Home School Life Journal

Home School Life Journal ................................................................................................................painting by Katie Bergenholtz

Place Value: Application and Extension of Place Value (PreK-2)


"There is a fundamental discrepancy between the names of the numbers and the numbers themselves. This causes children great difficulty in trying to make sense out of large numbers." 
-Mary Baratta-Lorton, Math Their Way


 All of the following activities are in base ten. It is critical that both you and your students use the same terminology for base 10 that was used for the other bases. In this way, the earlier grouping games are linked to base ten and students recieve the full benefit from the earlier games. It is fine for students to say "twelve" but reinforce the concepts by saying, "and that means one ten and two." Encourage your students to say this whenever they say or write a numeral. Without this, students rely on their memory and the skill is quickly lost through disuse.


Measuring

Have your student pick out at least 3-5 things around the house to measure with trains of Unifix cubes.
Then have him break the trains into groups of ten.
If he needs to, he can then put them on a place value board.
Have him record the total for each measurement.


Estimating and Checking

Present to your students the task of estimating how many objects are in any empty container you have. You can use any math manipulative for this activity, but I like to use snacks, such as these gummy frogs or goldfish crackers because it interests children. I then ask one student to take the counters out of the container and put one on each small circle of a place value board. A place value board can simply be pieces of cardstock or construcion paper of various colors taped together, each color signifying a different place value. If your student has difficulty with math, is very young or just has difficulty noticing when they have collected ten, you can make the place value columns more clear by putting ten small circles in one section for the ones, ten larger circles for the tens, etc. If you make the circles the same size as the bottom of a bathroom paper cup, you can use those to hold ten of any item you are counting. In the next section have circles large enough for a bowl or coffee can. This container needs to be large enough to hold ten of the bathroom cups, or 100 items per circle.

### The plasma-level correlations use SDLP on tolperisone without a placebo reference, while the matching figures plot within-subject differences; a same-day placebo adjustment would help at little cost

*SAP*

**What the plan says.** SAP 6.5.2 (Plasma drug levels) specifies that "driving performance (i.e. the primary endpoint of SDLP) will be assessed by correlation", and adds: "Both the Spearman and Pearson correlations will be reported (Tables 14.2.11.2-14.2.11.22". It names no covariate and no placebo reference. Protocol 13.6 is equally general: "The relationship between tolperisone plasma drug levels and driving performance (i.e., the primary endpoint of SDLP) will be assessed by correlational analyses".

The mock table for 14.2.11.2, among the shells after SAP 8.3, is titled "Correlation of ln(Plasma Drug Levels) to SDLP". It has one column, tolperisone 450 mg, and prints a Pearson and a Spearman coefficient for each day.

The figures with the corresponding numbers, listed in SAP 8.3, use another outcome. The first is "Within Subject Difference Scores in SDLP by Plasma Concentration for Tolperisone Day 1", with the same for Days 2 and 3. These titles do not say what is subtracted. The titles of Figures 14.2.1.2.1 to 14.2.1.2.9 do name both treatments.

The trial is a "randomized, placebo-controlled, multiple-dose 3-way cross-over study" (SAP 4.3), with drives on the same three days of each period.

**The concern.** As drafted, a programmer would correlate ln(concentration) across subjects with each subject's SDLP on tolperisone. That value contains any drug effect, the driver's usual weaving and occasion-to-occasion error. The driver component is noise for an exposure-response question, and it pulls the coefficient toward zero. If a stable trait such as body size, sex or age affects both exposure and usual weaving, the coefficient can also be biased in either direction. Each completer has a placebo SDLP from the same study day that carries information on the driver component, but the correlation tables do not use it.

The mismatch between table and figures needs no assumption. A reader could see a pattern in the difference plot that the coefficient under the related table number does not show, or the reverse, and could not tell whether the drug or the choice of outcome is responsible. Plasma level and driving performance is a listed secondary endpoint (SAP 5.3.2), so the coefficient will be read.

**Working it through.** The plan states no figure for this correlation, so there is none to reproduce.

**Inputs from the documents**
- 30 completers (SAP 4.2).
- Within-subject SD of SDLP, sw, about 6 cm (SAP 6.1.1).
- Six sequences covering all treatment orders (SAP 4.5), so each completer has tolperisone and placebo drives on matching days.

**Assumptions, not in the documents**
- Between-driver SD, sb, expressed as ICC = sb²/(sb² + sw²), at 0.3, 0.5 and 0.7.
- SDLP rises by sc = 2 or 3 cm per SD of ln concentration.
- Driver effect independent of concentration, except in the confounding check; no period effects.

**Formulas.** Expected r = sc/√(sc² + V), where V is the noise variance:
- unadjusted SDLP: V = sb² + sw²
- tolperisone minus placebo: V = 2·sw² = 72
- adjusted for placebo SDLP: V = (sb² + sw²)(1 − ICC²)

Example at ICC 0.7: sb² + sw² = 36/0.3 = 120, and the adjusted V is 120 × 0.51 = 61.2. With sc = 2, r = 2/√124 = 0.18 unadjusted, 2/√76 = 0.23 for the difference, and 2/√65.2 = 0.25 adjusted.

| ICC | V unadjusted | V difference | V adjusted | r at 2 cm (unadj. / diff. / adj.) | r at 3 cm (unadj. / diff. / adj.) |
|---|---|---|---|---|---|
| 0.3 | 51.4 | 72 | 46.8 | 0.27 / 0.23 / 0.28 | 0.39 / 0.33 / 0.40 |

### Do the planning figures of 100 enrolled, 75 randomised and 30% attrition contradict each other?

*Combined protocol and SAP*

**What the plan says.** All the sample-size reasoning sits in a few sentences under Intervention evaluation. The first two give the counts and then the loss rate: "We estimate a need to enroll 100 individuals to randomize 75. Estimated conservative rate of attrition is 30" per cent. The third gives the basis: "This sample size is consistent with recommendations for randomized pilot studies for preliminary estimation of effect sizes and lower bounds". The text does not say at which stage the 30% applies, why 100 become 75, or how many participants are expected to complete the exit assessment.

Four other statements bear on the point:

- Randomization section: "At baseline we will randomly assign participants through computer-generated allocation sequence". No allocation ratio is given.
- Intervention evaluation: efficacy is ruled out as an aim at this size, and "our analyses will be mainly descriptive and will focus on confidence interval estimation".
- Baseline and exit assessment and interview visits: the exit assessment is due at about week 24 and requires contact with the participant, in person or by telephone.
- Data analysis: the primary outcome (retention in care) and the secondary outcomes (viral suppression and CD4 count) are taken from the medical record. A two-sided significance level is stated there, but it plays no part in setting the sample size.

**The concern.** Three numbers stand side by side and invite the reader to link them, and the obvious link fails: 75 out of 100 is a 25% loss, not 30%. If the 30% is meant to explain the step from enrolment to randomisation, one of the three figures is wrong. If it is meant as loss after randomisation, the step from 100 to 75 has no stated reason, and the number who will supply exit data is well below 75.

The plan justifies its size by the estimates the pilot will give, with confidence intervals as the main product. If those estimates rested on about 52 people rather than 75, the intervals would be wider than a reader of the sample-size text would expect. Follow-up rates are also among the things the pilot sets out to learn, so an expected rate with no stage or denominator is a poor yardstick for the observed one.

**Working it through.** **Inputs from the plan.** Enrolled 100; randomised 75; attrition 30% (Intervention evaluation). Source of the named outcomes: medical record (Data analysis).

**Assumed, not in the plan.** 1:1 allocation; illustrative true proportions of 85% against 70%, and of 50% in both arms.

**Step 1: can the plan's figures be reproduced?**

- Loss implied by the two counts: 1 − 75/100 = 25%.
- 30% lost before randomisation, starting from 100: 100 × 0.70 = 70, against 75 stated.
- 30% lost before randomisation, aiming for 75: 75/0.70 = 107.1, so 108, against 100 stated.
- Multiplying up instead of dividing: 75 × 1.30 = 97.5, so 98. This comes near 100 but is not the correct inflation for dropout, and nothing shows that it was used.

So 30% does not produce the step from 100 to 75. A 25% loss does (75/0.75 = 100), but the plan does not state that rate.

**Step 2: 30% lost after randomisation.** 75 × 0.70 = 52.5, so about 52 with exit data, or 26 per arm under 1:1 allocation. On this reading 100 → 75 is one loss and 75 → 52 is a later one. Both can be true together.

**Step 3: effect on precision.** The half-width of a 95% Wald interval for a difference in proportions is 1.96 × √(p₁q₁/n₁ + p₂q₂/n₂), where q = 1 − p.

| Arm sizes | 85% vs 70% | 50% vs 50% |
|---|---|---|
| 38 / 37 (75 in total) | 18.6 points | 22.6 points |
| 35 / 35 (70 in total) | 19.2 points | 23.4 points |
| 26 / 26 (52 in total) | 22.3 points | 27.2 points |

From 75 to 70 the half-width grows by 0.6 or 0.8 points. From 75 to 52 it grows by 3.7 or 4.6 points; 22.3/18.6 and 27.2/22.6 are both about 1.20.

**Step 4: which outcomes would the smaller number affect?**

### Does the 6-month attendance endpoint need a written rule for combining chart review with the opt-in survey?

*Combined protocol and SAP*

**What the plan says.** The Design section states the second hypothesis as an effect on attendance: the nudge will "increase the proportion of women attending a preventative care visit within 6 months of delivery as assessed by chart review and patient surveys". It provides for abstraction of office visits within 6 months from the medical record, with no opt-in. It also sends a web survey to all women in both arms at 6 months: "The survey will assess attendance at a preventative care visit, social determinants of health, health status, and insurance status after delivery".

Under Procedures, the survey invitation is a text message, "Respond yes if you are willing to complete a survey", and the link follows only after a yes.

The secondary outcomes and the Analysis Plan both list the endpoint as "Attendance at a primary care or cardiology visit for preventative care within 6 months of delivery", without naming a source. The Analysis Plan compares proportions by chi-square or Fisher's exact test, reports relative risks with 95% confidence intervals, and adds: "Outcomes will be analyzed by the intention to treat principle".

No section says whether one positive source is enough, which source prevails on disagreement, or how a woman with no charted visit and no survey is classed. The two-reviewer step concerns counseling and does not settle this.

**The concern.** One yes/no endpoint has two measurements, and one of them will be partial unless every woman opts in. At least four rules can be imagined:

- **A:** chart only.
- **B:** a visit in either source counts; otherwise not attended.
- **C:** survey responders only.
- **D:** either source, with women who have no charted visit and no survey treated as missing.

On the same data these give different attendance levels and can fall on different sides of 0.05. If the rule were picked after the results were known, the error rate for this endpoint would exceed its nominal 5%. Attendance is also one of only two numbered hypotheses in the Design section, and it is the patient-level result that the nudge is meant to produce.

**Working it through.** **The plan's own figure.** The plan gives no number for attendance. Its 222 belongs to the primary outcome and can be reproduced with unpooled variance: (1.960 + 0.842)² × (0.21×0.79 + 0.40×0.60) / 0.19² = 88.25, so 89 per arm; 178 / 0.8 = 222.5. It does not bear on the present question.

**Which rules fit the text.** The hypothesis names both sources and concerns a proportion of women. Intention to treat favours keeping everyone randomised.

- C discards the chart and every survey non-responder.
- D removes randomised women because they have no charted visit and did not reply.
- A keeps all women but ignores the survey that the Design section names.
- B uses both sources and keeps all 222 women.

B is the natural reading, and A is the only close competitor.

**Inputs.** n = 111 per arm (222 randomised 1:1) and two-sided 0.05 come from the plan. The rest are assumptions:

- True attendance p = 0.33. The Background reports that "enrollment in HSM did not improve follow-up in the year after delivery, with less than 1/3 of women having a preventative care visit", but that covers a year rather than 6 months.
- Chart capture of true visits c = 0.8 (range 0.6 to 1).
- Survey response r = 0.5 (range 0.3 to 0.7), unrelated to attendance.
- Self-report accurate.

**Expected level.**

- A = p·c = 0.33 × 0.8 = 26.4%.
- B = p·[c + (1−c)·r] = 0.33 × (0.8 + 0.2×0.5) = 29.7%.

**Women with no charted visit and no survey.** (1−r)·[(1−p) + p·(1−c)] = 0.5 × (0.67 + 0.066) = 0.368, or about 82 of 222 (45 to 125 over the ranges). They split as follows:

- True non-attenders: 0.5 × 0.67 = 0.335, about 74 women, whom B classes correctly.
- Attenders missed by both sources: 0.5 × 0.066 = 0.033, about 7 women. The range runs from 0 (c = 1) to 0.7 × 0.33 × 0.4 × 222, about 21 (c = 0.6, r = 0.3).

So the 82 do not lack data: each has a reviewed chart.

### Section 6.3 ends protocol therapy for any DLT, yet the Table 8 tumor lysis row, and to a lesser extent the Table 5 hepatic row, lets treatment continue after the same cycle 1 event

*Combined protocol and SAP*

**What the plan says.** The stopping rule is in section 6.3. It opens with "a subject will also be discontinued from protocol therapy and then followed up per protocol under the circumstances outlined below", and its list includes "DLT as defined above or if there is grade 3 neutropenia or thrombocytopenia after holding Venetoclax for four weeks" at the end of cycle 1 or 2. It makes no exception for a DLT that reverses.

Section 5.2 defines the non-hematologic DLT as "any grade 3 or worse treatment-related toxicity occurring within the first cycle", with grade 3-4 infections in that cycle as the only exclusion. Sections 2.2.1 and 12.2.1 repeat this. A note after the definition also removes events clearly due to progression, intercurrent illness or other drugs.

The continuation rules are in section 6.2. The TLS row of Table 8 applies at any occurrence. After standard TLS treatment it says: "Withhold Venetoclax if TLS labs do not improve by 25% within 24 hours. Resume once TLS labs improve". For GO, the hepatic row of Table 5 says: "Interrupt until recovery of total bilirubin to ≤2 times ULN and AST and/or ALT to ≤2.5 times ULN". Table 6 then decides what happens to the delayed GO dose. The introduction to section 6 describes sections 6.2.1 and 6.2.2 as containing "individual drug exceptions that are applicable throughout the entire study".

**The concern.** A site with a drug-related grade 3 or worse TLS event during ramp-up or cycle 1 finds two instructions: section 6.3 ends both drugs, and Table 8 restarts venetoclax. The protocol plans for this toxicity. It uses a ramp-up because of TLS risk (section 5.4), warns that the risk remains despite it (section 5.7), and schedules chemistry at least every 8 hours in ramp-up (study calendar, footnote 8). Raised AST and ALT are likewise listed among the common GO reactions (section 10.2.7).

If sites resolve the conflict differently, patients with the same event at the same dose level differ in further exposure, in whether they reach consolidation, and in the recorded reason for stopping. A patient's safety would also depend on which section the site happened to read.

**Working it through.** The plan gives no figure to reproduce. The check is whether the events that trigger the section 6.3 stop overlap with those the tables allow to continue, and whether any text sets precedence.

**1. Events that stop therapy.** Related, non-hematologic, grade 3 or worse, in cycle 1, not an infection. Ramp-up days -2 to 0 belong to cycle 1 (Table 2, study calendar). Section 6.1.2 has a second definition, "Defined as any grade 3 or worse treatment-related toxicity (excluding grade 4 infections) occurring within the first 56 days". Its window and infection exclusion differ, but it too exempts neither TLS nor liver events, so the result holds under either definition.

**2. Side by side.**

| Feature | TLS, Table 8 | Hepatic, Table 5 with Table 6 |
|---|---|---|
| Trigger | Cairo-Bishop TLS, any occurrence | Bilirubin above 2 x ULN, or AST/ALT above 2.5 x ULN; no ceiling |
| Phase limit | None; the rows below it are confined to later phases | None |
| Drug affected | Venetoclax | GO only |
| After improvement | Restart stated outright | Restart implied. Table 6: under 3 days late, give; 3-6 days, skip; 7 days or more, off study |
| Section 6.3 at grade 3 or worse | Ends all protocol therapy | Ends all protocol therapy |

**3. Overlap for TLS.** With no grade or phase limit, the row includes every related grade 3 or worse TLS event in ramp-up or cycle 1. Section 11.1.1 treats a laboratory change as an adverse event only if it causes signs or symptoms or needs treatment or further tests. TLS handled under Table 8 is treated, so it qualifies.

Once all the circles on the ones section are filled then have your student take them off the ones circles and put them in a bathroom cup and put the cup on the tens side.
For this example, Quentin filled the ones section twice and had three frogs left over. It was easy for them to see that there were 23 in the jar. This is a pleasureable way to learn estimating skills if you do this regularly with different counters and different containers of all sorts of shapes and sizes.








After you have done this several times, you can increase the amount of counters you are usings as well. Initially their estimates will not be so accurate this time, as the numbers you work with are higher. Give your students chances to change their estimates as they go along because the object is for them to get better at estimating, not winning against each other. 




Counting Jars of Objects

Each student counts the number of objects in a jar onto their place value board. When he has finished, he writes the total on a piece of paper and places it in a designated place. We use a bulletin board. Other students check this total by recounting and writing on the previous piece of paper "agree" or "disagree with the  amount that the student that disagrees believes is in the jar. Have the whole family participate, even if the other members of the family are beyond this skill.